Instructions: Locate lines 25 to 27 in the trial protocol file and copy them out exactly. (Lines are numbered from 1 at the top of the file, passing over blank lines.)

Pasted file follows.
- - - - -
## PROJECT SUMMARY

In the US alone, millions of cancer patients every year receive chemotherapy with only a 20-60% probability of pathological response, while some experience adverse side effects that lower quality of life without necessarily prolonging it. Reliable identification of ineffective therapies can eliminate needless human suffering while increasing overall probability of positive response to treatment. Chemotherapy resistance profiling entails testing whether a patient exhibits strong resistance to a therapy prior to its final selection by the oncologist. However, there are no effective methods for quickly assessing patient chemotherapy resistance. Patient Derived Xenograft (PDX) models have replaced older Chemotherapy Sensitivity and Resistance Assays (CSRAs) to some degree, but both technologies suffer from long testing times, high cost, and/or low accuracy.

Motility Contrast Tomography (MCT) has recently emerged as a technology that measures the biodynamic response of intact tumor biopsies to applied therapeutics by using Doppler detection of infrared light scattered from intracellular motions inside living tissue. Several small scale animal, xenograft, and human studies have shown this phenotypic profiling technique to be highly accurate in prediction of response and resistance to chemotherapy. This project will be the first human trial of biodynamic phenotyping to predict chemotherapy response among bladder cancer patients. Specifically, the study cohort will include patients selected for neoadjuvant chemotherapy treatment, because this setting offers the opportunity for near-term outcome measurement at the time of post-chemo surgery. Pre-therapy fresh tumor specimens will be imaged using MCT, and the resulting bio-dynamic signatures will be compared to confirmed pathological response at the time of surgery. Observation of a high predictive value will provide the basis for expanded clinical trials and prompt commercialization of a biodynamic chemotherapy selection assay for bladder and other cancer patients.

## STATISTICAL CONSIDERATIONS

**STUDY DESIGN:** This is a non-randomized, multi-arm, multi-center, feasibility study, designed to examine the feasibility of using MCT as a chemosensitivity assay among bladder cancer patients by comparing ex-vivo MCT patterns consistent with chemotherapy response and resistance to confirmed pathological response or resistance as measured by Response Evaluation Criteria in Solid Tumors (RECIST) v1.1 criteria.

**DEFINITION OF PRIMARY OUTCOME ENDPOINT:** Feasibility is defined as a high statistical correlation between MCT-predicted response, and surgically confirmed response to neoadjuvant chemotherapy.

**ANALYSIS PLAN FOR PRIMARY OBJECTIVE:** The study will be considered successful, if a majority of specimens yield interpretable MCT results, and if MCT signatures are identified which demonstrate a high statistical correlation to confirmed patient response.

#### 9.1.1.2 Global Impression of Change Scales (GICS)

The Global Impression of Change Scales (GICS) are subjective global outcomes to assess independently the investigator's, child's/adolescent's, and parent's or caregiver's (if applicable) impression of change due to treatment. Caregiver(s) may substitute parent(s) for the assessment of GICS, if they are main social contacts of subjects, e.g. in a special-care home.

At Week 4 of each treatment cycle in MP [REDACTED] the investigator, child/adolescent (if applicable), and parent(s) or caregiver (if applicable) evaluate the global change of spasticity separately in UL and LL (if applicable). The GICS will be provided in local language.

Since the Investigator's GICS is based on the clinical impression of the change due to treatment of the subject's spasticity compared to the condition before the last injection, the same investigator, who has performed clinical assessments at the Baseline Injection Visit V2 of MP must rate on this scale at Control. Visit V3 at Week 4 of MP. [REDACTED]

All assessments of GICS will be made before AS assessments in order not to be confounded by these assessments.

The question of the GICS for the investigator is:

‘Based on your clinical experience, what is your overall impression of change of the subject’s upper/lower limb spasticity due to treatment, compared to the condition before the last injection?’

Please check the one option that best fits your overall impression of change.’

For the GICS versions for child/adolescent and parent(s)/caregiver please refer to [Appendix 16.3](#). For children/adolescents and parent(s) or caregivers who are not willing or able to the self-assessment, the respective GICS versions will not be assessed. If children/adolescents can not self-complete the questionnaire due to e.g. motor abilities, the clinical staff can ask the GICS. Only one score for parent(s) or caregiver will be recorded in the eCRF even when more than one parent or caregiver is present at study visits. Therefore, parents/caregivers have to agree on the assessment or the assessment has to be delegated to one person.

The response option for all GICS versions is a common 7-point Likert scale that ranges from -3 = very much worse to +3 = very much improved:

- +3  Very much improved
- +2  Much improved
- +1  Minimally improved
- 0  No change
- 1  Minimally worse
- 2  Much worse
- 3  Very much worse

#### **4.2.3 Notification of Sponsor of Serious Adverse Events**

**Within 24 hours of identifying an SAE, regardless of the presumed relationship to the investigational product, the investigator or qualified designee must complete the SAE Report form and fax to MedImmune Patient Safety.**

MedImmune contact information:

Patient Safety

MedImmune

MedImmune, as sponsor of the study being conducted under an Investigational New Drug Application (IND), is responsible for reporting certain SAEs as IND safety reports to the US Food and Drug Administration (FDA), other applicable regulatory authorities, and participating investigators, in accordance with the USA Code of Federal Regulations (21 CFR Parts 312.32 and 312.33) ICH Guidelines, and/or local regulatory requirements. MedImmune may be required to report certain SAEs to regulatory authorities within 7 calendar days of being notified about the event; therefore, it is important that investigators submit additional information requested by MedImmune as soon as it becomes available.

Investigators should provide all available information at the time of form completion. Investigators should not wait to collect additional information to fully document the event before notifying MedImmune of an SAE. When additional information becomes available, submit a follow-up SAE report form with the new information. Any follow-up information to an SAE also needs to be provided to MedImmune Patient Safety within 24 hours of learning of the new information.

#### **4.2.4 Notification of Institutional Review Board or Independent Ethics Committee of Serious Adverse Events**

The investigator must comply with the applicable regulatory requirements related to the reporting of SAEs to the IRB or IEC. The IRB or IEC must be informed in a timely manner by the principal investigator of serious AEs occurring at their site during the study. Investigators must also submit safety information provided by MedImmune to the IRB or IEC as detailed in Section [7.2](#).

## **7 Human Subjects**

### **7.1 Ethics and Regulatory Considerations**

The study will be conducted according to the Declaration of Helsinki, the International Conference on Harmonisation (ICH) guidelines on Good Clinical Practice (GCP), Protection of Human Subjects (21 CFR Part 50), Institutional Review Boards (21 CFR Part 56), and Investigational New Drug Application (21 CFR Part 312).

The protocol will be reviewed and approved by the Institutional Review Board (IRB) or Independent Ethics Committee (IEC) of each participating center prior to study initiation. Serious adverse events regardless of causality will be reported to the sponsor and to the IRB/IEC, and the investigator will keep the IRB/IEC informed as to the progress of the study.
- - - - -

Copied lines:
#### **4.2.3 Notification of Sponsor of Serious Adverse Events**

**Within 24 hours of identifying an SAE, regardless of the presumed relationship to the investigational product, the investigator or qualified designee must complete the SAE Report form and fax to MedImmune Patient Safety.**

MedImmune contact information: